New water safety plan in Tajikistan to reduce water-transmitted diseases in rural areas


During a seminar on 9 March 2012, experts from the WHO Country Office in Tajikistan and the Ministry of Health introduced a water safety plan to protect small-scale water supply systems and improve the quality of drinking water and sanitation.

The meeting was organized in partnership with the WHO/Europe Water and Sanitation Programme, the German Federal Environment Agency (UBA), the WHO Collaborating Centre for Research on Drinking Water Hygiene, Germany, and the Tajikistan State Sanitary Epidemiological Surveillance Service (SSESS). Among those attending were Ambassador Doris Hertrampf of Germany, and representatives of international organizations and government entities.

During the meeting, the WHO representative Dr Pavel Ursu highlighted the importance of ensuring access to safe drinking water in the most hard-to-reach areas. Rural areas, in particular, need to be a priority. "It is crucially important that this part of the population have access to safe drinking water, which leads to the reduction of diseases and to health system strengthening in general."

Dr Jaffarov Navruz, Deputy Head of SSESS added that “implementing the water safety plan in small-scale water supply systems is an effective way to ensure water safety, health system strengthening and reduced risks of infectious water-transmitted diseases”.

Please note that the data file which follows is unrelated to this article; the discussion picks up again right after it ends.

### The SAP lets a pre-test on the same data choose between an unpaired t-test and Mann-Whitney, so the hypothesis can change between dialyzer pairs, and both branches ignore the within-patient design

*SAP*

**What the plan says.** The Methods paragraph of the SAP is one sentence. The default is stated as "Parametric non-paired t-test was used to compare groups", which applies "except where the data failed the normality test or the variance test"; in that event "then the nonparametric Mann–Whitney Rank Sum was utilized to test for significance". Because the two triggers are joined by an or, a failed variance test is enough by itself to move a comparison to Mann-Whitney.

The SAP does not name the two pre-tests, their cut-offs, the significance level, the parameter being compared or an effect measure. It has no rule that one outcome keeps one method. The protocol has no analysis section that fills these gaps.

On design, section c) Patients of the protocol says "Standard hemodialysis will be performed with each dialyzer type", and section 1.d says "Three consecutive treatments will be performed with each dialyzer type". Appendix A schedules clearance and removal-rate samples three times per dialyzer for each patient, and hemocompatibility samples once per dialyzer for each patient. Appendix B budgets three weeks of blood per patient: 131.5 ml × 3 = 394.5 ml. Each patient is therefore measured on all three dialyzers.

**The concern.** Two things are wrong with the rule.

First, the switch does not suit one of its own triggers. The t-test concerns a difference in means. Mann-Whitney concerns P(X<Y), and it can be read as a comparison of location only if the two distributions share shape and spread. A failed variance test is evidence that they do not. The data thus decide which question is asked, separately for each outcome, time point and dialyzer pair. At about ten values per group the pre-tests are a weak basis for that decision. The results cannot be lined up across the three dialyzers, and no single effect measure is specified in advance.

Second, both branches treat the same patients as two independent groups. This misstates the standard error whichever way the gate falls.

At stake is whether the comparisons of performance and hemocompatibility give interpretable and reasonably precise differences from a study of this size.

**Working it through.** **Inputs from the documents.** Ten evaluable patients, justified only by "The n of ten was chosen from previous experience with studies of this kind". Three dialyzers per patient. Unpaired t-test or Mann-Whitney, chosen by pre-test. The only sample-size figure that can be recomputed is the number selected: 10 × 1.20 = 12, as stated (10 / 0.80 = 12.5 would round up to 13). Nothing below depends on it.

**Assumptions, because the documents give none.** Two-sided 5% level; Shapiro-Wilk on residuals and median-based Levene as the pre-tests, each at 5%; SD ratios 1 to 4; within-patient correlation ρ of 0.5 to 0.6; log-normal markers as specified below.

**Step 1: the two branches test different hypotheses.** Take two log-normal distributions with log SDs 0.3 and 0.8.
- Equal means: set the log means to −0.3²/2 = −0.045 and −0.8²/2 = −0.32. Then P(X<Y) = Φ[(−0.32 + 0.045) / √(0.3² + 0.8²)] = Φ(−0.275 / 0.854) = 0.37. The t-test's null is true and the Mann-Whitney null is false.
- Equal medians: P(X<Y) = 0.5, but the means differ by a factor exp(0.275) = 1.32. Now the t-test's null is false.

The water safety project is being implemented with financial support from the German Environment Ministry (BMU) as part of the broader WHO/BMU project “Protecting health from climate change – a seven-country initiative”.

Specialist training

In addition to this seminar, experts from UBA and WHO/Europe conducted a series of training sessions on 10–14 March 2012 for specialists from the regions and oblasts who work in the water supply system and communal services. The specialists gained the detailed knowledge needed to apply key principles of water safety plans, and to develop and implement them in small-scale water supply areas. The training also gave participants the opportunity to gain skills in this field and exchange visions, ideas, and experiences.